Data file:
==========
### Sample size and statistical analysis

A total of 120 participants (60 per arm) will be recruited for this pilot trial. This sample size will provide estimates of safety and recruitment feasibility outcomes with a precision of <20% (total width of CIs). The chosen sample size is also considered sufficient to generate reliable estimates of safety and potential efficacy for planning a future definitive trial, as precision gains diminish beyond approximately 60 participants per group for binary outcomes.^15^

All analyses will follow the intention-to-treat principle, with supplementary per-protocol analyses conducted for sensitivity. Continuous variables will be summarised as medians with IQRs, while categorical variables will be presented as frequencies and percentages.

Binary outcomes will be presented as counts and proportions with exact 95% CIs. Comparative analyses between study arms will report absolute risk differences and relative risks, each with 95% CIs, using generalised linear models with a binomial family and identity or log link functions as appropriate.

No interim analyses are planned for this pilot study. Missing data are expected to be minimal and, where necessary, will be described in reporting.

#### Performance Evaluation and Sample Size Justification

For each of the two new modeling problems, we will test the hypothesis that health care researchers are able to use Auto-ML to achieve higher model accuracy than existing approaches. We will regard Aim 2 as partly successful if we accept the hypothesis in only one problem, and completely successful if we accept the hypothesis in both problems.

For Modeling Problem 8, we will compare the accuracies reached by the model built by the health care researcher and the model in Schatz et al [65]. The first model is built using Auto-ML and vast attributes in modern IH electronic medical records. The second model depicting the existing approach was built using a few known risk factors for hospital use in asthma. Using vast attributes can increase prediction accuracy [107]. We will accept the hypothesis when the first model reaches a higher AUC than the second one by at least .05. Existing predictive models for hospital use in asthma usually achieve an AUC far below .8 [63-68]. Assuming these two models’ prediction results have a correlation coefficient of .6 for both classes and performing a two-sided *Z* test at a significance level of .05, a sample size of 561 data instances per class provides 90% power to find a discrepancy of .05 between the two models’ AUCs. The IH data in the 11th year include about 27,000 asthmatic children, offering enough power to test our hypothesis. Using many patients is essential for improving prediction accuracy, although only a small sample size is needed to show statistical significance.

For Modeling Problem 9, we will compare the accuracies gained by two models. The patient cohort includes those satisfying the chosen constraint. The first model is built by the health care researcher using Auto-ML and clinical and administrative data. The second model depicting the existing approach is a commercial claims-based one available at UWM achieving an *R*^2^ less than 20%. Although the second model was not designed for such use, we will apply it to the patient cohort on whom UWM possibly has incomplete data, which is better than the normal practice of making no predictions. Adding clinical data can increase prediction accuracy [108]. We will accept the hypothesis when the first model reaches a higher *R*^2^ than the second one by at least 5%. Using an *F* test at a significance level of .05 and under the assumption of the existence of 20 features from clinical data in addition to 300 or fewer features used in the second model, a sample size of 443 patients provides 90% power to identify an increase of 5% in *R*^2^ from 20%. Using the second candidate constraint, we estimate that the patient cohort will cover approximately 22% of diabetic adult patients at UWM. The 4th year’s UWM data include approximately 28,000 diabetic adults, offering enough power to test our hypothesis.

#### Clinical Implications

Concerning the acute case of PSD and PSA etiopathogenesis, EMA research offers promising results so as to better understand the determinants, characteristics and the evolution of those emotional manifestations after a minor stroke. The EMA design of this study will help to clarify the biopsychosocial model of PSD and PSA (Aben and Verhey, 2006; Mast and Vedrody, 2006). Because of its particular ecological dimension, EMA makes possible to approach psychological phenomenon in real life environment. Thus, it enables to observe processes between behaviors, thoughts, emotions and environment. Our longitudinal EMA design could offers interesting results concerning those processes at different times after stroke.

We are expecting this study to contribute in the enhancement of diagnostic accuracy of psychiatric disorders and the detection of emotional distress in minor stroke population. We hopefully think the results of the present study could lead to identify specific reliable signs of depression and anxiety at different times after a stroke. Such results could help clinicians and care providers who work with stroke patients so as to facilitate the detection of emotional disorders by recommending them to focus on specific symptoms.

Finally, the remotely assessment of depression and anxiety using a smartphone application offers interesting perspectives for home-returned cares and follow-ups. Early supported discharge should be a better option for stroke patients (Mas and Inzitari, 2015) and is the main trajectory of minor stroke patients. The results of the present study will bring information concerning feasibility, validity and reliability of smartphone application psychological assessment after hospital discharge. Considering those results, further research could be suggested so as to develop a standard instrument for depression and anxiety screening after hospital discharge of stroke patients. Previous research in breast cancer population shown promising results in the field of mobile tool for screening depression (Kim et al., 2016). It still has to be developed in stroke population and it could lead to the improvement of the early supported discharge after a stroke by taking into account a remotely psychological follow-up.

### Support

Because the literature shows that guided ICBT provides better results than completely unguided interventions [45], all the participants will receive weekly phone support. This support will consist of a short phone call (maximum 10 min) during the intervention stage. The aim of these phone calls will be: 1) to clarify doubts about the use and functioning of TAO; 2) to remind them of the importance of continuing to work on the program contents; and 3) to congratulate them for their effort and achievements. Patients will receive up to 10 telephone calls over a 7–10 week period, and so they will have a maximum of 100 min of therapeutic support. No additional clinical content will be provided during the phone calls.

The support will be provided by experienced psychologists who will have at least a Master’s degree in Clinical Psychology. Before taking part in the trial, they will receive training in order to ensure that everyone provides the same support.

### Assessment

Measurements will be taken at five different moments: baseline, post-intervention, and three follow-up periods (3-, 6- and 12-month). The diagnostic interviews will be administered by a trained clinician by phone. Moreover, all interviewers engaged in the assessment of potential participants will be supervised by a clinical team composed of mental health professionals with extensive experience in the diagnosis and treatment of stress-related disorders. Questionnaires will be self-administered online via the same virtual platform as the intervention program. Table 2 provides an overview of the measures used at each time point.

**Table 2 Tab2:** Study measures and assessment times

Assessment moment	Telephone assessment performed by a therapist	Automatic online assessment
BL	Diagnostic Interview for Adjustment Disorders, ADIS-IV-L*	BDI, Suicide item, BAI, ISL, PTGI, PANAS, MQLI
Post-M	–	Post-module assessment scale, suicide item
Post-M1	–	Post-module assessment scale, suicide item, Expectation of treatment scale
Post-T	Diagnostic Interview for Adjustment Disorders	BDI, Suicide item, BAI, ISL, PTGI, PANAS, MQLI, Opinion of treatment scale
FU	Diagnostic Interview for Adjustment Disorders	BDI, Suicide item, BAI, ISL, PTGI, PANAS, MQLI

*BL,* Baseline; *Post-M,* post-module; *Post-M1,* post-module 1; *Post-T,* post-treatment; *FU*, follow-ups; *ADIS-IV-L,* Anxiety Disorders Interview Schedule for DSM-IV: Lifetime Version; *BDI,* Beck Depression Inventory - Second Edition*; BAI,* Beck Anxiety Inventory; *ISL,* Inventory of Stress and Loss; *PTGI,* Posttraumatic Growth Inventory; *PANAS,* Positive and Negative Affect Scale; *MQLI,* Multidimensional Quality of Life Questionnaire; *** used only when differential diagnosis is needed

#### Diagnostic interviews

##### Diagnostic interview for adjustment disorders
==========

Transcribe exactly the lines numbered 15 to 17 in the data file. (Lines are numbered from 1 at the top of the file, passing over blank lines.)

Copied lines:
Because the literature shows that guided ICBT provides better results than completely unguided interventions [45], all the participants will receive weekly phone support. This support will consist of a short phone call (maximum 10 min) during the intervention stage. The aim of these phone calls will be: 1) to clarify doubts about the use and functioning of TAO; 2) to remind them of the importance of continuing to work on the program contents; and 3) to congratulate them for their effort and achievements. Patients will receive up to 10 telephone calls over a 7–10 week period, and so they will have a maximum of 100 min of therapeutic support. No additional clinical content will be provided during the phone calls.

The support will be provided by experienced psychologists who will have at least a Master’s degree in Clinical Psychology. Before taking part in the trial, they will receive training in order to ensure that everyone provides the same support.

### Assessment